Michael de la Houssaye had his home destroyed by Katrina. He works with his father at Elec.Tech LLC and has since found another home in the New Orleans area. “We didn't see the major decrease in our market due to the fact that oil prices were so high still and we're still based on the marine/petrochemical market,” he says. “That's really the largest portion of this market here. But we do see the slowdown now for sure.”
Following Hurricane Katrina, most people expected to see a boom in the economy, says Silvey of General Power & Control Corp. His company, which serves the commercial, industrial, marine and residential markets, and other electrical manufacturers' reps serving the industrial and petrochemical markets were able to pick up a lot of business. But Silvey says they haven't seen the eagerly awaited spike in construction.
Kevin Kearney of Gulf States Electrical Sales says government funding has been slow to reach New Orleans. “We were hearing late last year that the funding was there, the money was hitting the ground, but we haven't seen any real evidence of it other than the schools,” he says. “But even school construction has been very disappointing as far as what is coming out of the ground. The Times Picayune said earlier this year that there was going to be 70 schools under construction by the end of the year. We have only seen five. That kind of gives us an indicator of how slow the wheels seem to be turning.”
Electrical distributors are beginning to see a shift in the types of projects going on. According to W. Parker Stewart, area manager, Crawford Electric Supply (CESCO)/Sonepar, which opened up a branch in New Orleans in February 2008, the majority of the electrical equipment in downtown New Orleans is located in the basement or first floor, so much of it needed to be completely replaced. “We are now seeing projects for new schools and hospitals that were totally destroyed,” he says. “This year marked the first year that the local universities have seen an increase in enrollment.”
Scott Armstrong, president, Armstrong's Supply Co. Inc., New Orleans, made national news in the aftermath of Hurricane Katrina when his company's experiences were chronicled in a gripping Wall Street Journal report. His company's headquarters was ruined by the flood, and when he was finally allowed back in the building three weeks after the storm, he found that everything below eye level in the building was ruined.
Today, Armstrong says most of the region's construction activity is going on in Orleans Parish (the city of New Orleans itself), and St. Tammany Parish, which is due north of New Orleans. The St. Bernard Parish, east of New Orleans right on the Gulf of Mexico, was almost completely destroyed by the hurricane and had to be rebuilt from scratch, he says. “There is a significant amount of educational or municipal projects in that area. There's another parish south of New Orleans — Plaquemines Parish — that was completely wiped out by the hurricane, and everything has to be rebuilt there. That's where we're seeing the most activity as far as a Katrina rebuild.”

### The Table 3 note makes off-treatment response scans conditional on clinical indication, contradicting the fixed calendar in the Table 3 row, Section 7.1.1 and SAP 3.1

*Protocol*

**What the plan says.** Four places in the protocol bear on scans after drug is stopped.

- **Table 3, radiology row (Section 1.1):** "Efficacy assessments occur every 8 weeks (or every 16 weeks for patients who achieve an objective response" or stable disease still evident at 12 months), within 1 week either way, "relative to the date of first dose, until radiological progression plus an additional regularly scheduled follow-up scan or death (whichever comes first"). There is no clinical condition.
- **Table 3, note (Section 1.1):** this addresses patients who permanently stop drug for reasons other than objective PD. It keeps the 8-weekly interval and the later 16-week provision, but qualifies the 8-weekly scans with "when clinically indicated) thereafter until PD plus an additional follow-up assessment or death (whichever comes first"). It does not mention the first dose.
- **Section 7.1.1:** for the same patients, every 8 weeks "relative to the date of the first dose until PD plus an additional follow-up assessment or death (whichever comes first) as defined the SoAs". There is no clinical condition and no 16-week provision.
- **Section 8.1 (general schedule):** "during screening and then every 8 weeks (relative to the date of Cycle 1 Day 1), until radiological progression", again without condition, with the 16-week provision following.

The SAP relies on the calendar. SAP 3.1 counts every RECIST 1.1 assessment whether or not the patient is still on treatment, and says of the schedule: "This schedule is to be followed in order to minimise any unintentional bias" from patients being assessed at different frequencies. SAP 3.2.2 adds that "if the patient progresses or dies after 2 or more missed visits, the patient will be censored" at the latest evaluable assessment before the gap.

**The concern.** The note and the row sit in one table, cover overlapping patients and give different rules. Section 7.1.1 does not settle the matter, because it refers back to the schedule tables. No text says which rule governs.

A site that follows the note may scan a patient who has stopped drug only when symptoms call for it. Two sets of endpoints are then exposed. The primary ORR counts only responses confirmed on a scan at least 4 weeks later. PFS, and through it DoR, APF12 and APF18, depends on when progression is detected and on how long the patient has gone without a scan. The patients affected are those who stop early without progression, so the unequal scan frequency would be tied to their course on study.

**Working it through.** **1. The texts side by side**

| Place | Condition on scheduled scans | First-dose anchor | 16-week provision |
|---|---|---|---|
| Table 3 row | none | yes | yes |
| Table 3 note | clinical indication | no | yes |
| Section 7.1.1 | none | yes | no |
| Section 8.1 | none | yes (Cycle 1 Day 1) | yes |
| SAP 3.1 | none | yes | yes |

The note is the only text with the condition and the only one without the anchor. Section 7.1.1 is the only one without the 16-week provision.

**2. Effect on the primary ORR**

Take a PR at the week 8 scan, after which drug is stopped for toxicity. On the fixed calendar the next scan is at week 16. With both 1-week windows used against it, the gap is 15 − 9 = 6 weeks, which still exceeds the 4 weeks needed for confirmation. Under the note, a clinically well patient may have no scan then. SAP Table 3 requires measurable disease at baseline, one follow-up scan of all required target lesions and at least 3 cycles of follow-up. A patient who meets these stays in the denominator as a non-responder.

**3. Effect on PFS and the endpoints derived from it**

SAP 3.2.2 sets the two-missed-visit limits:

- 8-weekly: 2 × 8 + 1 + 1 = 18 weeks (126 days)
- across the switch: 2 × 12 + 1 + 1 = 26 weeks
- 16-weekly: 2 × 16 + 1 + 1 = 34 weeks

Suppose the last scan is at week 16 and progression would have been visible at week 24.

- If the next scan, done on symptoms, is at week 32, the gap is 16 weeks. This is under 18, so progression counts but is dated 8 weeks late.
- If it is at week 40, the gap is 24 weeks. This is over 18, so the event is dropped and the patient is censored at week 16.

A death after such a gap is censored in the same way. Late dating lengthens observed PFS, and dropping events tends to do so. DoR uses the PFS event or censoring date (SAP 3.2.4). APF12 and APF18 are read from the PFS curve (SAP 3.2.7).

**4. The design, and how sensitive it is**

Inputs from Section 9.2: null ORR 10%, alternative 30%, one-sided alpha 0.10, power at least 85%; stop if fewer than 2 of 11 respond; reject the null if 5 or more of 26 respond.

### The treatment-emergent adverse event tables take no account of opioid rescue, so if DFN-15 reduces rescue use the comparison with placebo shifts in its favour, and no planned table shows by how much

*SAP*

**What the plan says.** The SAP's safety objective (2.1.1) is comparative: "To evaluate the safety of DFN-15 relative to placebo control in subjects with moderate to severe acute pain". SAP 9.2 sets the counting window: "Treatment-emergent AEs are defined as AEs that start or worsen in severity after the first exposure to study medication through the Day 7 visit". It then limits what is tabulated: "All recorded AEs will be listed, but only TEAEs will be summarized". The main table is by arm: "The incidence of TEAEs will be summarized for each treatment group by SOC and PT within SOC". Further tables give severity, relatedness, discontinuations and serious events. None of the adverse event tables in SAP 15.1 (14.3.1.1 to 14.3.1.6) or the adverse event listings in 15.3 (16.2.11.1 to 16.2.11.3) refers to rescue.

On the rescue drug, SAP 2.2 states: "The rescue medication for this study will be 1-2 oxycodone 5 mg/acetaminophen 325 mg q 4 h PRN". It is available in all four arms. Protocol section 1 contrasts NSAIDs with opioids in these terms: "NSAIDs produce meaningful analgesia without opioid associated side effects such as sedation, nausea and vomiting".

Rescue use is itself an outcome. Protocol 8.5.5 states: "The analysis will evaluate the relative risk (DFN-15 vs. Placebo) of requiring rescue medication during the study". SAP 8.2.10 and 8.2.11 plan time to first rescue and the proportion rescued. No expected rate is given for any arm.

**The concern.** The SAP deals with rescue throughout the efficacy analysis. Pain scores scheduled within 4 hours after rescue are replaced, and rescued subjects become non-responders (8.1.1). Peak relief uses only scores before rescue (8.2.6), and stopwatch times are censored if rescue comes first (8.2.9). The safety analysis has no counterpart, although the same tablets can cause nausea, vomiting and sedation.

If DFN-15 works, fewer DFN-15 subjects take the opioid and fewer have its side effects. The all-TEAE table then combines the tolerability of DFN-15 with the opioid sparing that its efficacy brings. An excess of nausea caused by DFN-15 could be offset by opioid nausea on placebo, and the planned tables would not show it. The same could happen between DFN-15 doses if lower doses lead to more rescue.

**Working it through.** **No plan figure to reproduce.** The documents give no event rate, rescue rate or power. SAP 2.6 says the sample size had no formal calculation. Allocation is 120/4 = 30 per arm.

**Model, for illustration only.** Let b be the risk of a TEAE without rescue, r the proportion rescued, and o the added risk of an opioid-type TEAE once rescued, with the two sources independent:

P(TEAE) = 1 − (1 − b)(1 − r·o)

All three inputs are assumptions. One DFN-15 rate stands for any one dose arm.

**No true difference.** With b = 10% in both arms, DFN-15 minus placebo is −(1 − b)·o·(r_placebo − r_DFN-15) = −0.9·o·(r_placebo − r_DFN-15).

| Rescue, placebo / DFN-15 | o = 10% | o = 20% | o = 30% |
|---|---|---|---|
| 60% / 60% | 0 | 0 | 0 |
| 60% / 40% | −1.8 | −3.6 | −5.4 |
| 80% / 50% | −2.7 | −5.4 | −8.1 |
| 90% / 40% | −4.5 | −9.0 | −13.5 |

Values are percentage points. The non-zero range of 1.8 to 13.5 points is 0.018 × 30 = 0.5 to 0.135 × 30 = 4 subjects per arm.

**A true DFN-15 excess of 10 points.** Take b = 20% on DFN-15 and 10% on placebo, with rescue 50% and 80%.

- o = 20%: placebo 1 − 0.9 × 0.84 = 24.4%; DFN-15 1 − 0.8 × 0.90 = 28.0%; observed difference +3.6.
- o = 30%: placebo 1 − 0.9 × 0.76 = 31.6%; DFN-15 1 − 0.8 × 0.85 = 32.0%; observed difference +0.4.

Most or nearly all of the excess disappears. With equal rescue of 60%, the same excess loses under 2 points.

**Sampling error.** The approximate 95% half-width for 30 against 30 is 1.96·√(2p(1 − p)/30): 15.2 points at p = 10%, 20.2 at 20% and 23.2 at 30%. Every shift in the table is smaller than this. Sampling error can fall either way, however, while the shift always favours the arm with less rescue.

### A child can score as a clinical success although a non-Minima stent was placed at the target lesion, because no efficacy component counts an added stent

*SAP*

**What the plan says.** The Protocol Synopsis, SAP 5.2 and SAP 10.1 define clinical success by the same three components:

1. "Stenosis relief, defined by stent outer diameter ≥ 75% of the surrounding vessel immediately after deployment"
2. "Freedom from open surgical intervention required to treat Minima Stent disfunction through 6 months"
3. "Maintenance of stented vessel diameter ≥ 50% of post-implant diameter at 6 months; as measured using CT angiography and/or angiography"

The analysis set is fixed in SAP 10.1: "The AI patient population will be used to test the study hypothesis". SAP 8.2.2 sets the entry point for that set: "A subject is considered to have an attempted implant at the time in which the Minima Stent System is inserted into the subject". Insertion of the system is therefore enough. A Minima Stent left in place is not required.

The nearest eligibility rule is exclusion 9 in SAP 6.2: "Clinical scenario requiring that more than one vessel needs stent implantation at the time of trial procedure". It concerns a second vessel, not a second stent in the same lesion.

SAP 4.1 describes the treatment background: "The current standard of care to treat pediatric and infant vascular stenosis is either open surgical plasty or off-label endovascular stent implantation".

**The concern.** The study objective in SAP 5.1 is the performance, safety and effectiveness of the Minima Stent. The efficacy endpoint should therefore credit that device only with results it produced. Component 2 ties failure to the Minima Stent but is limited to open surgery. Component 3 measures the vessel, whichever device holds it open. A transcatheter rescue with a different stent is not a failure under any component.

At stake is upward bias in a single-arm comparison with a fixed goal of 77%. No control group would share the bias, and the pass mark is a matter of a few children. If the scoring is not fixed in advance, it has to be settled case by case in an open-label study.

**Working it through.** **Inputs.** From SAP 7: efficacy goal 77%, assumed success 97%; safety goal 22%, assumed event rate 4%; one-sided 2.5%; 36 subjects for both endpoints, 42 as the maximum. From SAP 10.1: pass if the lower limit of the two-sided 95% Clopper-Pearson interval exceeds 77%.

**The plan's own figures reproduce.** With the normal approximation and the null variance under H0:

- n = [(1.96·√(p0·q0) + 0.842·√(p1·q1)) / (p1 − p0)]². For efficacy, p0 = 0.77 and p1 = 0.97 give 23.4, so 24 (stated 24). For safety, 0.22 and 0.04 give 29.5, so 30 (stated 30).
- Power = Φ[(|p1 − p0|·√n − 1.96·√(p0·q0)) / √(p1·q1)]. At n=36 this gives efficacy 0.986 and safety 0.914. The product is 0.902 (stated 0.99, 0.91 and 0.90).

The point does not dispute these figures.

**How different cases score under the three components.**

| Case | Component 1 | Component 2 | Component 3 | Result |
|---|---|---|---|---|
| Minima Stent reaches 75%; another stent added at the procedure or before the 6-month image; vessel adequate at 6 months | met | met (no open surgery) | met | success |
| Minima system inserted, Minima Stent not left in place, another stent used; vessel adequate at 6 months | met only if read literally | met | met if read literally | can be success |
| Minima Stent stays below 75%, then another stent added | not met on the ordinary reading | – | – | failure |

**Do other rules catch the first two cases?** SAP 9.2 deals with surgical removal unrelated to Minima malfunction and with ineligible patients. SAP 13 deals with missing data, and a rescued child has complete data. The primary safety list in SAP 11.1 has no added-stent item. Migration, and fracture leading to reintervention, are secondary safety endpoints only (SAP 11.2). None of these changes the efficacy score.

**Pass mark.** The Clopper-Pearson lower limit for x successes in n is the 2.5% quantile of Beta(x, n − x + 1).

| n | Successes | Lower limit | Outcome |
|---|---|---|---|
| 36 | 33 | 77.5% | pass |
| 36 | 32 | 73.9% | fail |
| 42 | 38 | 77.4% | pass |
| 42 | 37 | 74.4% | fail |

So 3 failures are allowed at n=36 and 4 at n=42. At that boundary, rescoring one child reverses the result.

The Scene in New Orleans
Armstrong says over the last four years, New Orleans had “an incredible wave of business” related to the commercial and residential repair and rehabilitation work necessary to get the infrastructure back up. “That wave died pretty dramatically in 2008,” he says. “I think when the housing bottom dropped out nationwide we probably still had enough projects on the repair side that it insulated some of it for a short period of time. But it certainly caught up.
“We're still seeing a fair amount of commercial projects — again primarily infrastructure repair for schools and institutions. As far as residential goes, there's absolutely nothing taking place, with the exception of multi-family, and that multi-family is in the affordable housing range. New construction in areas that were not directly affected by the flood waters stopped about the same time as it did nationwide. And the repair projects that were in the areas that were affected by the flood waters are just really sparse. People have to go through a lot of bureaucracy and regulations to rebuild. People are frustrated. Some people have lost confidence.”
As yet, electrical distributors and reps in New Orleans do not see a “new normal.” Many neighborhoods still seem barely touched since the flooding four years ago. Empty stores still stare out along commercial strips in Arabi, La., and New Orleans East. Much of the Lower Ninth Ward still looks like a ghost town with overgrown grass and vacant buildings.
Many residents are still waiting for money to rebuild their homes from the federally funded Road Home program, which is designed to provide compensation to Louisiana homeowners affected by Hurricanes Katrina or Rita for the damage to their homes. The Road Home program is said to be the largest single housing recovery program in U.S. history. “It is not defined as of this time,” says Damain Kerek of Summit Electric Supply. “Road Home is just reaching some people, and insurance companies in many cases are just now settling with some clients. The new normal is yet to be defined. The market is also taking a correction. Contractors that popped up right after the storm are making tough decisions to stay in the market or not.”